Singaporean With Passion To Care For Animals At Shelter In Laos
Kelvin Wee, the founder of an animal shelter in Laos, was in tears as he recalled the story of a two-year-old mongrel who was adopted from the shelter by a fellow Singaporean in May.
“She was not in a bad situation, but she was lost. And she was so scared when she came to us,” said the 57-year-old Singaporean, who was speaking to Yahoo News Singapore over a video call from Vientiane.
“But if you look at the dog today, it’s an 180 degrees turnaround, from a scared, shy dog to a totally happy dog.”
Based in the Laotian capital since 2013, Wee runs the Vimaan Suan Animal Recovery Centre (VS). The name Vimaan Suan means garden paradise in Laotian.
While VS officially began last December, Wee had already been using his own house in Vientiane as a base for rescued animals for several years. He currently owns 13 pet dogs and also houses 17 rescue cats at home.
VS has numerous programmes for the animals in the city in the works, such as spaying, neutering and vaccination. But its main focus is an animal shelter located in Ban Khamhoung in Xaythany District.
The 2,500 sq m building, which VS has rented since last December, currently houses around 40 dogs and cats. VS employs a caregiver and a part-time vet to care for a mixture of mongrels and pedigree breeds. Many of the animals are victims of accidents, abuse or neglect, including some which are paralysed or very senior.
“We’ve been doing a lot of rescue work for the last few years, but based on the need, I decided that we had to rent a place where we could rehabilitate animals before we re-home them,” said Wee, who works for a design advertising company. Rescue animals are sent to the shelter after being treated by partner vets and clinics.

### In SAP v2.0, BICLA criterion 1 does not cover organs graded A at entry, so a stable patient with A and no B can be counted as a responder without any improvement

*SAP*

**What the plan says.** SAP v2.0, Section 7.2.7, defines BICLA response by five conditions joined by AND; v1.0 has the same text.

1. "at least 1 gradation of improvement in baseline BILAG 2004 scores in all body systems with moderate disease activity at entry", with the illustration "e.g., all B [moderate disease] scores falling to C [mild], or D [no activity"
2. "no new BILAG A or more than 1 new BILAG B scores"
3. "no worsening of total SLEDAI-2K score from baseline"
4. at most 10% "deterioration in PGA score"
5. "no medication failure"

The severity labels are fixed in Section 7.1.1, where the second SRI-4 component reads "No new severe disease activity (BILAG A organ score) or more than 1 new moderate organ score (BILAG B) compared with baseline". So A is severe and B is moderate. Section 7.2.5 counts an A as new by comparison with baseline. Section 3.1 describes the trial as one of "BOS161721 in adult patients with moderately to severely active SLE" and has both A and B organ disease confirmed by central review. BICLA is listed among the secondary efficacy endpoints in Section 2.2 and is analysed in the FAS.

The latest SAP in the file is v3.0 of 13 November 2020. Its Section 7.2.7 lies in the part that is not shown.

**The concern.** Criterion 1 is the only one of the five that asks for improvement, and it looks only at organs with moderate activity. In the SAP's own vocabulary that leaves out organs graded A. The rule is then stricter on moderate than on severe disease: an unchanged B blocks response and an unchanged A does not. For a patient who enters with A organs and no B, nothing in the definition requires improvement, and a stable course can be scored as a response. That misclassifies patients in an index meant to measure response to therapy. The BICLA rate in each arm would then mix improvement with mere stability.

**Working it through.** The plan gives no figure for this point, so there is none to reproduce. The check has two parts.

“We had one dog that was adopted by an amazing Lao family. They found him with a big knife wound in his head, and the head was bleeding and everything. And he’s the sweetest dog in the world.”
Due to significant job losses caused by the COVID-19 pandemic, some local families have also been giving up their pets as they could no longer afford to keep them.
Asked if he has ever considered setting up an animal shelter in Singapore, Wee replied with a laugh, “Cannot afford lah.” He also pointed that there are already many shelters in Singapore. “There’s no point in duplicating something that is already there.”
Building a sustainable project
VS gets by largely on donations, while Wee works with a core group of about 20 volunteers. One of them is Rebecca Derry, a 37-year-old public health specialist. The American, who found two newborn kittens about a year ago, was seeking advice on them and discovered VS on Facebook.
Together with her husband, Derry volunteers at the shelter once a week. While Derry deals with the physical rehabilitation of the animals, her husband, a construction worker, helps to remodel the shelter to make more space for the animals.